Kiss were a year into their End of the Road tour — which will supposedly be their last-ever big outing — when the coronavirus forced them to change their modus operandi. Last Monday, they decided to cancel their nightly meet-and-greets, where they shook hands and posed for pictures with a hundred or more fans a night. Toward the end of the week, they decided to postpone the last three dates of the North American leg of their tour “out of an abundance of caution” until October.
The trek is set to resume in El Salvador late next month (another North American run begins in August) and until then, the band members are enjoying some time at home. Gene Simmons and Paul Stanley checked in with Rolling Stone via email to report on how they’re spending their time off and just how seriously they want their fans to take the coronavirus.
What are you doing with your unexpected time at home?
Gene Simmons: Staying at home with [my wife] Shannon [Tweed]. Sometimes my children, Nick and Sophie, come by with food. Otherwise, we go hiking in the Santa Monica Mountains, where there are few other people. And, of course, it’s an opportunity to binge-watch all sorts of shows we would normally not get a chance to watch.
Paul Stanley: I’m watching news updates, playing the guitar, tweaking Soul Station album mixes, checking in on friends, and trying to keep things as normal and fun for my family.
What music do you turn to in times of crisis?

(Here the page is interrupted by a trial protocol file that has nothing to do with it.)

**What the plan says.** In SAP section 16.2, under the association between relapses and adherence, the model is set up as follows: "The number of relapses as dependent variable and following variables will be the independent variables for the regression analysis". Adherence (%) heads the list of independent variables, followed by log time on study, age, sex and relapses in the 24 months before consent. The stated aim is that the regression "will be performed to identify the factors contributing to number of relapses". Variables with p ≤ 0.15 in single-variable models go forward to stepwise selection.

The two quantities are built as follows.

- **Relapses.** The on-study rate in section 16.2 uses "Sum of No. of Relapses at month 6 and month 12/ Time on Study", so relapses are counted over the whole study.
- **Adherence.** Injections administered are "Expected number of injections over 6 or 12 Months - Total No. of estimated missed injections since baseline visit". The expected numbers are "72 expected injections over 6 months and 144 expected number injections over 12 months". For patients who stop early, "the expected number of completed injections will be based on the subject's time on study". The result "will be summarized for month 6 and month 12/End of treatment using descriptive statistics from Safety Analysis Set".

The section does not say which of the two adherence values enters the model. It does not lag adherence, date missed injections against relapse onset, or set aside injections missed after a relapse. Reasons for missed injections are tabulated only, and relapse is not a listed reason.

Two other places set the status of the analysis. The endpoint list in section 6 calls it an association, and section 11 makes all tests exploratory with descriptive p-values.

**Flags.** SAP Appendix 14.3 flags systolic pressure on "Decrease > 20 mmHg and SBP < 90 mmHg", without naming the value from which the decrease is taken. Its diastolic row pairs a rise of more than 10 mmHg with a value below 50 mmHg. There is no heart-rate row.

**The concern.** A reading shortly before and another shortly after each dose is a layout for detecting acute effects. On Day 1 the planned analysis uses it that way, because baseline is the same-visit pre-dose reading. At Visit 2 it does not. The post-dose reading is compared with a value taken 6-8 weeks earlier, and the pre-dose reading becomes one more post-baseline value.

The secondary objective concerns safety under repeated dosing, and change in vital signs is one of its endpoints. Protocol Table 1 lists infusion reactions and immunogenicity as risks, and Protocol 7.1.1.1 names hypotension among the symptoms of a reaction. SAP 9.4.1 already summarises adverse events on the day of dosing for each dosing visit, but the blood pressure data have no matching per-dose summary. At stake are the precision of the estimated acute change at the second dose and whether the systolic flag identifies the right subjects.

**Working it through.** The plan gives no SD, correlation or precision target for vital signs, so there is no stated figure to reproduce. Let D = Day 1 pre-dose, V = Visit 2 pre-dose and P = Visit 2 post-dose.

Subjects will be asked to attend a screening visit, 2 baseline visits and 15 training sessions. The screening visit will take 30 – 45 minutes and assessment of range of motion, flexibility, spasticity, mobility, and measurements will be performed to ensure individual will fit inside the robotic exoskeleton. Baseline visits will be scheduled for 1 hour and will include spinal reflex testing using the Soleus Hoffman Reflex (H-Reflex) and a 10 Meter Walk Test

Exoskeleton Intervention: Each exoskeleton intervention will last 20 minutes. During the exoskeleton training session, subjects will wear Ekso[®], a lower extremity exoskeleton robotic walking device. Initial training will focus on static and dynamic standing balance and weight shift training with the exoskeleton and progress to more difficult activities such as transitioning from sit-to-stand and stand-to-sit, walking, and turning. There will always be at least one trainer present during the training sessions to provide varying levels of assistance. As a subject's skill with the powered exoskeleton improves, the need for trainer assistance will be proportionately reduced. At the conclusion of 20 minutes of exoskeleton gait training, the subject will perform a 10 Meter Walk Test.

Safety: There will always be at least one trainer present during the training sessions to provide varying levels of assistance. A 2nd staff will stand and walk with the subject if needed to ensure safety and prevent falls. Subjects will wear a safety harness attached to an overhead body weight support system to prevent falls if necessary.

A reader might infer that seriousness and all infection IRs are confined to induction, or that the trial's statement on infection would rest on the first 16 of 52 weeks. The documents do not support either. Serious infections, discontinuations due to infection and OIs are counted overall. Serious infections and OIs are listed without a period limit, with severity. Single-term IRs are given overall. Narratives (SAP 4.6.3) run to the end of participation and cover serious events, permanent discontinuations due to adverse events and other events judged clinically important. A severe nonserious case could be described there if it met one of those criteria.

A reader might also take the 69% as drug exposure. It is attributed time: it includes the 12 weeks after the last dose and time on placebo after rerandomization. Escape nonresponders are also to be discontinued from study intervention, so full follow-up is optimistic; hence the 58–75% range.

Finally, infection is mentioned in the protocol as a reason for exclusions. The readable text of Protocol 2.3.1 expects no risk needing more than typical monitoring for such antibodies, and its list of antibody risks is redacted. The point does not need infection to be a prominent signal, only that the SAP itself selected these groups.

Simmons: Mostly, I turn to music that has a tug of the heart: “Crazy” by Patsy Cline, “I Can’t Stop Loving You” by Ray Charles. Stuff like that.
Stanley: I’ve been listening to a lot of Motown and Philly soul — Thom Bell and Linda Creed, Gamble and Huff, Holland-Dozier-Holland, Norman Whitfield — and classic rock.
What would you like to tell your fans?
Stanley: Be as safe as you can for your sake and the sake of everyone around you. This isn’t a time to be casual or make unqualified judgements. There’s far more to this than simply looking at recovery or mortality percentages. We’ll get through this.
Simmons: I would like to wish everyone good health and remind them that “the only way is the lonely way.” Just like your favorite TV show, you can assume everybody out there is a zombie, and one contact will turn you into a zombie. Stop hanging out with everybody. Stay at home, if you can. This too shall pass, but it will take a long time. It could last months and months. So get used to FaceTime, binge-watch your favorite shows, workout at home. And stay away from everybody else.